A hospital employee offers a free and unique service for dying patients and their families. She will cast the patient's hand, often entwined with
the hand of a loved one.
When a family member passes away, it is natural to look for some way to preserve his or her memory. Many times, family members keep photographs, artwork, jewelry, or other items that are meaningfully connected to the deceased. For example, a daughter might preserve and wear her deceased mother's favorite bracelet or necklace.
There is another art form that can also be used as a memorial, as The New York Times reports in "Hands of the Dying Offer a Unique Memorial."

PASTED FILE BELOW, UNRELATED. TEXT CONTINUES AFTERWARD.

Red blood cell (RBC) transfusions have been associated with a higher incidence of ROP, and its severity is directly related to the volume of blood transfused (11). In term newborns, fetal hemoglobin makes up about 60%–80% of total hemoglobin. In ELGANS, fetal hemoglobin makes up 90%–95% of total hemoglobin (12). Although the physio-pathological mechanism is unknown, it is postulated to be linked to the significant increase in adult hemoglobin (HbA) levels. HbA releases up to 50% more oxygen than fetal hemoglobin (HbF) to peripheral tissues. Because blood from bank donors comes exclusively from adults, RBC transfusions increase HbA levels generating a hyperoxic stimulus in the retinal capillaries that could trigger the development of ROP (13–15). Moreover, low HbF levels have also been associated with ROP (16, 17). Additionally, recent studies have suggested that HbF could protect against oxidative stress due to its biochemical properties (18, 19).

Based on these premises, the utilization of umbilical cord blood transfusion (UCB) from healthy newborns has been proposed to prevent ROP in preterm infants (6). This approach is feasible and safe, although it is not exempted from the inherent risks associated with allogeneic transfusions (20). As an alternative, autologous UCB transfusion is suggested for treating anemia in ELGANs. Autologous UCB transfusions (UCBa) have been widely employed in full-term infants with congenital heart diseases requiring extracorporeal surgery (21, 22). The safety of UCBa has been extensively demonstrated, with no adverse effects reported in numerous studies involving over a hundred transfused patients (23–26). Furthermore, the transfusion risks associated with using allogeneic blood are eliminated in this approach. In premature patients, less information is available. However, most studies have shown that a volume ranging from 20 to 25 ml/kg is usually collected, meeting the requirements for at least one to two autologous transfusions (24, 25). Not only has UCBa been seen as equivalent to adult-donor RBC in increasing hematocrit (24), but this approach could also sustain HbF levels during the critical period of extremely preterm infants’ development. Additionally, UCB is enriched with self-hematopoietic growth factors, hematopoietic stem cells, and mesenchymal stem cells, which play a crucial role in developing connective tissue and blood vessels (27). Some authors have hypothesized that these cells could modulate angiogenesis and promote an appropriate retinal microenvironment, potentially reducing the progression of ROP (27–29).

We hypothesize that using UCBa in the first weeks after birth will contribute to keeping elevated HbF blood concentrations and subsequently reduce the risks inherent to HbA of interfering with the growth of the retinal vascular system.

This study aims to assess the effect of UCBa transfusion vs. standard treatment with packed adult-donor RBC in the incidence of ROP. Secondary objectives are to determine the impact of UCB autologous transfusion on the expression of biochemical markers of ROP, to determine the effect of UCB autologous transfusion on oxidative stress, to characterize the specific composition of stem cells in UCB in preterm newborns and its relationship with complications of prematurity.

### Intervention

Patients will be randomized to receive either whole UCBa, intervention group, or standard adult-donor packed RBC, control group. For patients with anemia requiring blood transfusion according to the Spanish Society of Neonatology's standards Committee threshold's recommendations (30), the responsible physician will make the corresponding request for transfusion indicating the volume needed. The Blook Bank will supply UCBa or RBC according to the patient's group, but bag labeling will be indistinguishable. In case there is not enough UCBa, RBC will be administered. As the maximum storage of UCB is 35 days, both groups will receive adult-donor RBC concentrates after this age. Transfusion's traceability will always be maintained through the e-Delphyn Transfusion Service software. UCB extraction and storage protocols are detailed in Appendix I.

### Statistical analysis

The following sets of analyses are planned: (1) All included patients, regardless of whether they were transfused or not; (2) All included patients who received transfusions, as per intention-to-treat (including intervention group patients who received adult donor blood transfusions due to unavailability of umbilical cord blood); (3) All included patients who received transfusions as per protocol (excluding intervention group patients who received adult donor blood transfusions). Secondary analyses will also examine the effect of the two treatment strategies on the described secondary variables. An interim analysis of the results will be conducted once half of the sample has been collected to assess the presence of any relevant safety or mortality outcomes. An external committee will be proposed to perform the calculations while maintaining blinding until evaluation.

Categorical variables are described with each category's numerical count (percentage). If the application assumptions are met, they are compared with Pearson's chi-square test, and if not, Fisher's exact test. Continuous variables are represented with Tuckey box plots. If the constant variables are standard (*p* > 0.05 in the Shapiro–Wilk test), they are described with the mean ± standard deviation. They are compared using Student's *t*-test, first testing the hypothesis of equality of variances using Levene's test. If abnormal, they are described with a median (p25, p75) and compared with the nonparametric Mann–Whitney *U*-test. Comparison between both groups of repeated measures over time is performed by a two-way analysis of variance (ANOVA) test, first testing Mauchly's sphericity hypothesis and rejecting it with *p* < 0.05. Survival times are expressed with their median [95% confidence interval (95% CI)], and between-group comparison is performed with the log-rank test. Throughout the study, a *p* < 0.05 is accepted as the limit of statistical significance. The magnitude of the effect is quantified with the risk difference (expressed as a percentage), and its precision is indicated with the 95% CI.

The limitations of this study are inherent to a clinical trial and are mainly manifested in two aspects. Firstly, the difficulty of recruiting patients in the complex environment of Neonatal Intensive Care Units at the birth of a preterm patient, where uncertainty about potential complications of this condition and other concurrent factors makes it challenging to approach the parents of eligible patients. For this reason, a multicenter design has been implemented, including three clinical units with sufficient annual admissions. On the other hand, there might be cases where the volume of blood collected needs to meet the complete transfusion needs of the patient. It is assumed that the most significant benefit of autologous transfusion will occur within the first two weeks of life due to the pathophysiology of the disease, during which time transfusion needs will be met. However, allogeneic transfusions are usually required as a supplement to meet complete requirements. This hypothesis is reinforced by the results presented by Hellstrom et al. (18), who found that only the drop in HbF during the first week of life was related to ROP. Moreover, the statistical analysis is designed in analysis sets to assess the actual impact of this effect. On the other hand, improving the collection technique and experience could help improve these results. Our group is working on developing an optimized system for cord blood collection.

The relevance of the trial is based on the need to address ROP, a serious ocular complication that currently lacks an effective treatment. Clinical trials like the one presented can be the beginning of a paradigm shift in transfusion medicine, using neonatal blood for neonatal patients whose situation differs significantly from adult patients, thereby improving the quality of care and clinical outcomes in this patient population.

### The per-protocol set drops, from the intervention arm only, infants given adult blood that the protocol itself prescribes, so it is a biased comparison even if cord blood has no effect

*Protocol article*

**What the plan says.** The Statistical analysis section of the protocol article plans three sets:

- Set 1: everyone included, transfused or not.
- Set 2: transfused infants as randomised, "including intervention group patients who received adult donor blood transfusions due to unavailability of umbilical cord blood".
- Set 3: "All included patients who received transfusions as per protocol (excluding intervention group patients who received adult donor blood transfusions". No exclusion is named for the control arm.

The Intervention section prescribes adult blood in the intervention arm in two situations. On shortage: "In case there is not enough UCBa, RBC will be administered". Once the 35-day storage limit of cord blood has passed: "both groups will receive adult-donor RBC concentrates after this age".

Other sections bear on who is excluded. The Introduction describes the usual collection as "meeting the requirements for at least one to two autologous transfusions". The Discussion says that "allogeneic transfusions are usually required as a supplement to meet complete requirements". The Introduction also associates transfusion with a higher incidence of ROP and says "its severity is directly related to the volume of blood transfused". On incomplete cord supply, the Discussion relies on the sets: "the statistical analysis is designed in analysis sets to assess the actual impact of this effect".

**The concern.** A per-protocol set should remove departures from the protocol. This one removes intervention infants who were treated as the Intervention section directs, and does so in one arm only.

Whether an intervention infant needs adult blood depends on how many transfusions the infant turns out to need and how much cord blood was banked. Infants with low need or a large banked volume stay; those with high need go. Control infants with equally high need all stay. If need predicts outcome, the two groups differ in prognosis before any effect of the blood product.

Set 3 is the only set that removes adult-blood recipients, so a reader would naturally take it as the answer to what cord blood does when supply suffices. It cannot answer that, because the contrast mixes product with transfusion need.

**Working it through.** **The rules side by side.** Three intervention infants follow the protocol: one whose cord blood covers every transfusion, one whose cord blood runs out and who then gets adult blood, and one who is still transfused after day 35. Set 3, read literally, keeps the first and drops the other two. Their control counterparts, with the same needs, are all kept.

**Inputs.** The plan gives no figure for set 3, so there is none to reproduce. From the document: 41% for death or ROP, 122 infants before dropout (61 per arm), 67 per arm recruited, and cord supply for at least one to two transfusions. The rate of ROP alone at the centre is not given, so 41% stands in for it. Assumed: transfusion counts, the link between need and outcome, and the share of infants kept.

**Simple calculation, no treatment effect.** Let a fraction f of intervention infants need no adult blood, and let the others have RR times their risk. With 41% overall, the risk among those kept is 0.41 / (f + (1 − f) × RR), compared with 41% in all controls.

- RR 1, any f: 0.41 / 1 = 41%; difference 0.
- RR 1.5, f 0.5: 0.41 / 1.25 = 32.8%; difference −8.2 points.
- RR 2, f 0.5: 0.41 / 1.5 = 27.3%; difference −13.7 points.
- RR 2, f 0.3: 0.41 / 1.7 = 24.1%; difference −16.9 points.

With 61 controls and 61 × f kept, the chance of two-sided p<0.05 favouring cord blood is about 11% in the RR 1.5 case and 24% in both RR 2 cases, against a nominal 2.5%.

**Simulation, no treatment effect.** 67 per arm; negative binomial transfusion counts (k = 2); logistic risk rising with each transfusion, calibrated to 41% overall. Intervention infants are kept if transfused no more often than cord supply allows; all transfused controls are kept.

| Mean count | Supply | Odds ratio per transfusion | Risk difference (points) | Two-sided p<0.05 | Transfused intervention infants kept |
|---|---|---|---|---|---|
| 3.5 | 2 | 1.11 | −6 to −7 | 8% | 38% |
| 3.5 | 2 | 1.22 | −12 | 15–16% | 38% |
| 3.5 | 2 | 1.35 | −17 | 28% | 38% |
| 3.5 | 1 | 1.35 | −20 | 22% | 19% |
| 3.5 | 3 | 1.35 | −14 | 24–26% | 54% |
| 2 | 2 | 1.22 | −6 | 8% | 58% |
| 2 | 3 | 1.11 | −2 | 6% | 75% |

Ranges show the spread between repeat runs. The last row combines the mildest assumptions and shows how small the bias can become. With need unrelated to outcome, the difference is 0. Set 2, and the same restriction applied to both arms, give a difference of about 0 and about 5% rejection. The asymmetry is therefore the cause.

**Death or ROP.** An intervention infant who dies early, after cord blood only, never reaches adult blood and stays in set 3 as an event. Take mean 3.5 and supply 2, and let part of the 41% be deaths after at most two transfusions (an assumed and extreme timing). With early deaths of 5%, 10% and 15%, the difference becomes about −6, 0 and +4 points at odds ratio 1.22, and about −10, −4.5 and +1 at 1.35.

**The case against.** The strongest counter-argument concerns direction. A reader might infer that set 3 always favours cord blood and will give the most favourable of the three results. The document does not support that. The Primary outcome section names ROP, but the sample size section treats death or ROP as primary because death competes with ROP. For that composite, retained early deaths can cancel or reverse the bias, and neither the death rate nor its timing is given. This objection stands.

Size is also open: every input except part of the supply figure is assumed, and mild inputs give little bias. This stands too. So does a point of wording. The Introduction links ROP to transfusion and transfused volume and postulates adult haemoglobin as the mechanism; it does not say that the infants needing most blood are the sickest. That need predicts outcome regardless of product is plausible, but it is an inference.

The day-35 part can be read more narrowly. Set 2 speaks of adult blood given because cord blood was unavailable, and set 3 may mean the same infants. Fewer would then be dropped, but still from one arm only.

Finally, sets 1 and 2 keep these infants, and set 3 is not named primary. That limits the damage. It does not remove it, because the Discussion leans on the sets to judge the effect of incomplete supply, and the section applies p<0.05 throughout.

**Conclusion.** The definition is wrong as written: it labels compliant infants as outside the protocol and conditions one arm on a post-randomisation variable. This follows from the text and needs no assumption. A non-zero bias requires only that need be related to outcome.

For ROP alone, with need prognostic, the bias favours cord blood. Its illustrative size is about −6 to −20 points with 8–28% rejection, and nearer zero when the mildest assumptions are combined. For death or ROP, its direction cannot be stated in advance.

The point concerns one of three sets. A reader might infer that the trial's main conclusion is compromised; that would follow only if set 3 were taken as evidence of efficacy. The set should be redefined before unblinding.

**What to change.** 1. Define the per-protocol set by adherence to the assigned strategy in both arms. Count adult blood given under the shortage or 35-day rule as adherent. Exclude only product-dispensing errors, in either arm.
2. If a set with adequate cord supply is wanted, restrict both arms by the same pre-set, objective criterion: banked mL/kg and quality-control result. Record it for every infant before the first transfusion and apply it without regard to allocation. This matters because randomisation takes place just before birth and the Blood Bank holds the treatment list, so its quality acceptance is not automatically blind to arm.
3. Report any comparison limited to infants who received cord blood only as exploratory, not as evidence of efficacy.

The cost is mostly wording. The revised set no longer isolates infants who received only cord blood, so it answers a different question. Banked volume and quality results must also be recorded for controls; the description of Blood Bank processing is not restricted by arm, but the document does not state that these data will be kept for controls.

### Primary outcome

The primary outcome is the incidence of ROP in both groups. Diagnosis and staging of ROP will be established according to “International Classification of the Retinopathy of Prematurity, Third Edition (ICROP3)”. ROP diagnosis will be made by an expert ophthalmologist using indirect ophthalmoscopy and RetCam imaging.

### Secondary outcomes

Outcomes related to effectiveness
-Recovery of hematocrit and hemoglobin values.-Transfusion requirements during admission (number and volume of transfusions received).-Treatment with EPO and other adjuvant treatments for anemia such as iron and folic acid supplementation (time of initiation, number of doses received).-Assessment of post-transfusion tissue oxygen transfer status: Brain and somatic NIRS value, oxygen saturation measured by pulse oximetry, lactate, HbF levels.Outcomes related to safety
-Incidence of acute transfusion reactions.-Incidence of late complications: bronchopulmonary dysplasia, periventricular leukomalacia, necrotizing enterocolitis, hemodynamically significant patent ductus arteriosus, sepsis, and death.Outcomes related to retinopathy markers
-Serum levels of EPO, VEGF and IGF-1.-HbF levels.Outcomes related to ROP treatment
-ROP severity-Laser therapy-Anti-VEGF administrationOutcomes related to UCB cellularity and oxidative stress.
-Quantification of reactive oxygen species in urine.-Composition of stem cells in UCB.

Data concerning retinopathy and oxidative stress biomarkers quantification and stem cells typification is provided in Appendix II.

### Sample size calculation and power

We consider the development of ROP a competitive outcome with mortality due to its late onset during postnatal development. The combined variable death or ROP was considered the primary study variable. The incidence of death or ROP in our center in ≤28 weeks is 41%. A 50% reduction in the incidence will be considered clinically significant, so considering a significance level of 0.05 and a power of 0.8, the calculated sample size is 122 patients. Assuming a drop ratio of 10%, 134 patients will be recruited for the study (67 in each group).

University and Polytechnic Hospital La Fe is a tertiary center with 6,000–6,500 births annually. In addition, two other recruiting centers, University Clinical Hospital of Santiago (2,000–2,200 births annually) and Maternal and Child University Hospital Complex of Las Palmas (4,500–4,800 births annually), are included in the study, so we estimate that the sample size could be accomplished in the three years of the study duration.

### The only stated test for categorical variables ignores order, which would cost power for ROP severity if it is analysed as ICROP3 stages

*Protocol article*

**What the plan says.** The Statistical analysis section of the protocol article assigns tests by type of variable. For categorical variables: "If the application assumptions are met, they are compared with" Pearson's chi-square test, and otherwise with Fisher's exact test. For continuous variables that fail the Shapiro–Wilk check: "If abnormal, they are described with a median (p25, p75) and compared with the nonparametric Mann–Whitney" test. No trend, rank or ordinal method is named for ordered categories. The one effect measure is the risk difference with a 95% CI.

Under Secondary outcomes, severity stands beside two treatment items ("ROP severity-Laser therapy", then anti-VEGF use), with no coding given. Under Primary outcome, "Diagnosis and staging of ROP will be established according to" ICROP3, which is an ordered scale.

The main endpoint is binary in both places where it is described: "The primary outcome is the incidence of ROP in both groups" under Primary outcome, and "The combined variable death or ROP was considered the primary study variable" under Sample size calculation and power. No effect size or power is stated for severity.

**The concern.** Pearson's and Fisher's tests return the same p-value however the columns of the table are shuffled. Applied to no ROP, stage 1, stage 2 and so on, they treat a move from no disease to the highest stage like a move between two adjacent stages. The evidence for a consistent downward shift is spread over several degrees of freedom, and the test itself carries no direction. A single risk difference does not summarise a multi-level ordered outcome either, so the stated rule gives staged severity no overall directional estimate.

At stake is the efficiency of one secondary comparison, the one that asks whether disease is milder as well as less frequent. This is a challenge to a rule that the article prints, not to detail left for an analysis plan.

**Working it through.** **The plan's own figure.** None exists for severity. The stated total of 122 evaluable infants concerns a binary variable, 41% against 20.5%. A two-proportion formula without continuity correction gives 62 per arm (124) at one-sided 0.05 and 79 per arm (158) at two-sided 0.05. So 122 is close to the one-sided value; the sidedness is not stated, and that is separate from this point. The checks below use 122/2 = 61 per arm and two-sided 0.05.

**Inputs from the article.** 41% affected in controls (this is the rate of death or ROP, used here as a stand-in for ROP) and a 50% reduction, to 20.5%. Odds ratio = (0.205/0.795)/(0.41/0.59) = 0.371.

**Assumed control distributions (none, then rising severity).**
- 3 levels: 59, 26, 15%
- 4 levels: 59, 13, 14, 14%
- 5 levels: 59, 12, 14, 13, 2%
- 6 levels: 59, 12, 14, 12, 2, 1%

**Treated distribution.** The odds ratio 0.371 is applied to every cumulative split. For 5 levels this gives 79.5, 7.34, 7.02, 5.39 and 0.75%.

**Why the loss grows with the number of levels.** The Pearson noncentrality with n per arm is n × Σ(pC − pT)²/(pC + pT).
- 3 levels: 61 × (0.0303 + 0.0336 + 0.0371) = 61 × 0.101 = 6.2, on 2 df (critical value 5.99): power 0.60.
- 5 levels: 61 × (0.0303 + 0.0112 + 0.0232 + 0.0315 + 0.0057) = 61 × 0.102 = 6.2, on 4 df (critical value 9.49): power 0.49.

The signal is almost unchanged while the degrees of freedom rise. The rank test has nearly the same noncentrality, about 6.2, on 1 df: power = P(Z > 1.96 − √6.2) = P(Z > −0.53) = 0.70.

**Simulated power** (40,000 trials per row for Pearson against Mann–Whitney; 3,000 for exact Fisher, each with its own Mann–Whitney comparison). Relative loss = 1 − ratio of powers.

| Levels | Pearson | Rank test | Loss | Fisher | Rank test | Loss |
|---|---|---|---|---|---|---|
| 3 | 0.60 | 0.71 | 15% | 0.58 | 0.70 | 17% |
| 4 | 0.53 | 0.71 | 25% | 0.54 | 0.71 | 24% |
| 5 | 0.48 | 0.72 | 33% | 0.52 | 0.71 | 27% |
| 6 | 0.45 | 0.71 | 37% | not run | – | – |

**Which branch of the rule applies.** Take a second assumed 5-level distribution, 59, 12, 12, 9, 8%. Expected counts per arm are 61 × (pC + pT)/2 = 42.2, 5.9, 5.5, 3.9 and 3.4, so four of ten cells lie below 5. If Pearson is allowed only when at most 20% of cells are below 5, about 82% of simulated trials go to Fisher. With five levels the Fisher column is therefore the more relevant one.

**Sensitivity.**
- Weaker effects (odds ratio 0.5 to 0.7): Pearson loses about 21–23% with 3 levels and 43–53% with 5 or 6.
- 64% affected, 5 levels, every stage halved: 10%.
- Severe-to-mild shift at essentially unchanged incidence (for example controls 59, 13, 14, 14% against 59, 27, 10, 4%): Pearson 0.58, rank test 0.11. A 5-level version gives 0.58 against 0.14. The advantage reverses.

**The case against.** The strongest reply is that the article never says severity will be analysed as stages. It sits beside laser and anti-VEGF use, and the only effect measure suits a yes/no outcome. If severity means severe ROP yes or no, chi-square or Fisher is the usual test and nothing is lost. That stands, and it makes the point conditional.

An administrative assistant at the Baylor University Medical Center in Texas will create a complimentary custom cast of the hand of any dying patient who requests it. The casts are specific to the patient and detailed enough to include even the smallest scars and veins. The casts are normally made with the patient holding the hand of another family member. For example, a husband might have a cast of his hand holding that
of his wife.
Although this free service is provided only through the generosity of this kind-hearted person, the lesson learned is priceless. Many elderly people
and their families might want to use it as inspiration to find their own unique ways to be memorialized.
Reference: New York Times (March 7, 2017) "Hands of the Dying Offer a Unique Memorial."